Week’s top 10 for April 4: Ben, basketball, BBC

1) “Benjamin Franklin,” 8 p.m. today and Tuesday, PBS, repeating at 10. Here is Ken Burns’ filmmaking at its finest – a deeply detailed look at a complex person. More than anyone since da Vinci, Franklin (shown here in an artist’s rendition) was a left-brain and right-brain guy. He was a skilled and witty writer – and a scientist, ranging from stoves to bifocals. He was a deeply human guy … yet didn’t see his wife for years and was stridently opposed by his son. Also, his work in France saved the revolution.

2)Basketball championship game, 9 p.m. ET today, TBS, TNT and TruTV. The three-week commotion finally ends. On Saturday, Villanova faced Kansas and North Carolina faced Duke; now the winners go for the college title. TBS has a preview at 7 p.m. and a post-game show at about 11:30. Then that’s it for basketball … except the pros go on forever. ESPN has pro games at 8 p.m. Tuesday and 7:30 and 10 p.m. Wednesday; then it’s TNT at7 :30 and 10 Thursday.

3) “Killing Eve” series finale, 8-10 p.m. Sunday, BBC America. A great series ends in its fashion – lots of odd detours, a big (but quick) peak … and then one more jolt, to remind us that the best things (and best shows) tend to be elusive. As it starts, Villanelle is in the Scottish woods with another hitwoman … Konstanin is grooming young assassin Pam … Carolyn is pensive … and Eve is convinced The Twelve must die. Then, after odd interludes, big things happen.

4) “Snowfall,” 10 p.m. Wednesday, FX, rerunning to 2 a.m. At a pivotal point, “Snowfall” takes a detour. Some viewers will love it, some won’t, but it has great performances – especially by Damson Idris, whose character (Franklin) is usually stoic. Last week, Franklin’s uncle Jerome finally proposed to Louise … who has secretly ordered a hit that could set off gang warfare. That crisis returns next week; for now, the wedding provides a bizarre change-up.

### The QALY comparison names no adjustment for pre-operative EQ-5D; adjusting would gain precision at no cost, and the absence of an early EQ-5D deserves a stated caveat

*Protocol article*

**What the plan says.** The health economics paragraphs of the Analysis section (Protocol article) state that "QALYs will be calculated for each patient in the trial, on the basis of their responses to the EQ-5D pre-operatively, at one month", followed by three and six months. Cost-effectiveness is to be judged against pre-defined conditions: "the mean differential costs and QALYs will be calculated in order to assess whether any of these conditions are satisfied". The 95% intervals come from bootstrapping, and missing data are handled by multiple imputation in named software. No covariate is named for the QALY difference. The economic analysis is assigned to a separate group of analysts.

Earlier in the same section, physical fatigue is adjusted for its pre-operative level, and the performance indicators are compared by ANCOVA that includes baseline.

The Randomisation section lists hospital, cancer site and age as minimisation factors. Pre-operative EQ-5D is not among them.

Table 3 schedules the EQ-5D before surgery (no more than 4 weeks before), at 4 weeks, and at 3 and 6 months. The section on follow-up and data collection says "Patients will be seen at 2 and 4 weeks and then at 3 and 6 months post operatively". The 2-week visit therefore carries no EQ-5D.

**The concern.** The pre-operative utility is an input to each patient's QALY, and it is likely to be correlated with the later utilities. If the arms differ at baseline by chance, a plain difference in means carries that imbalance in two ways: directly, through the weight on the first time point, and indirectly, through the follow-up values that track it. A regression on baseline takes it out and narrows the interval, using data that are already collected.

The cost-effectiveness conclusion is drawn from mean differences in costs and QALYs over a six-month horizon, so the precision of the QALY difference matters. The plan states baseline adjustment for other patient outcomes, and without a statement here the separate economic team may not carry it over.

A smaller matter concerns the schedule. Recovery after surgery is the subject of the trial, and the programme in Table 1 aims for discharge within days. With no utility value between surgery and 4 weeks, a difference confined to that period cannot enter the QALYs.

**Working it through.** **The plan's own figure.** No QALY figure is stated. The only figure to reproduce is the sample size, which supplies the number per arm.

5) “Welcome to Flatch,” 9:30 p.m. Thursday, Fox. After three good episodes, “Flatch” has an even better one, managing to be both funny and poignant. At the core are cousins in small-town Ohio, out of school and going nowhere. Kelly gets a rare chance to be with her dad; Shrub asks a girl for a date and (separately) finally sees a naked female body. This slow, droll comedy also has key moments for the pastor and his ex-wife, the newspaper editor.

6) “Malcolm X” (1992), 6-9 p.m. Friday, BET. On one level, Spike Lee’s masterwork is a sweeping epic that spans eras and emotions; on the other, it’s a rich portrait of the evolution of Malcolm X, perfectly played by Denzel Washington. It’s sandwiched by richly human Will Smith films – “The Pursuit of Happyness” (2006) at 3 p.m. Friday on BET and “King Richard” (2021) at 8 p.m. Saturday on HBO. Smith’s Oscar-night idiocy shouldn’t distract from great work.

7) “Now Hear This” season-opener, 9 p.m., Friday, PBS. It’s a splendid week for PBS, starting with the great Burns film and ending with “Sanditon” (9 p.m. Sunday), with a harsh awakening for Charlotte’s wide-eyed sister. In between, “Nature” has a strong (if violent) hippo portrait at 8 p.m. Wednesday and this hour mixes gorgeous settings and sounds, as Scott Yoo celebrates Amy Beach – “America’s greatest  romantic composer” – and other gifted women.

8) “The Ten Commandments” (1956), 7-11:44 p.m. Saturday, ABC. This has become an Easter-season tradition. By 1956 standards, it was awesome; it won an Oscar for special effects and was nominated for six more, including best picture. By modern standards, it’s a bit stiff. You could try FX’s “Once Upon a Time in Hollywood,” “Bohemian Rhapsody” and “Ford v Ferrari” (1:30, 5 and 8 p.m.); for modern special effects, Syfy’s Harry Potter marathon starts at 8 a.m.

9) “Would I Lie to You?” debut, 8:30 p.m. Saturday, CW. This micro-budgeted show – seven people talking, no prizes – is surprisingly entertaining. With no preparation, stars read a statement that may or may not be true. They say they gave Paul Newman a piggyback ride … set off an alarm at a Van Gogh exhibit … accidentally pepper-sprayed people at church. They answer questions and people guess if it’s true. It sounds simple, but it’s a lot of fun.

10) “61st Street” debut, 10 p.m. Sunday, AMC. Brilliantly crafted, this debut stirs emotions – then leaves you hanging. You might turn to streamers (ALLBLK or AMC+), which air two episodes Sunday, then stay a week ahead of AMC. We meet an earnest defense lawyer (Courtney Vance, an Emmy- and Tony-winner), an honest cop and a young, college-bound track star. By the end of the first hour, their worlds will entwine, shaking viewers in the way strong drama can do.

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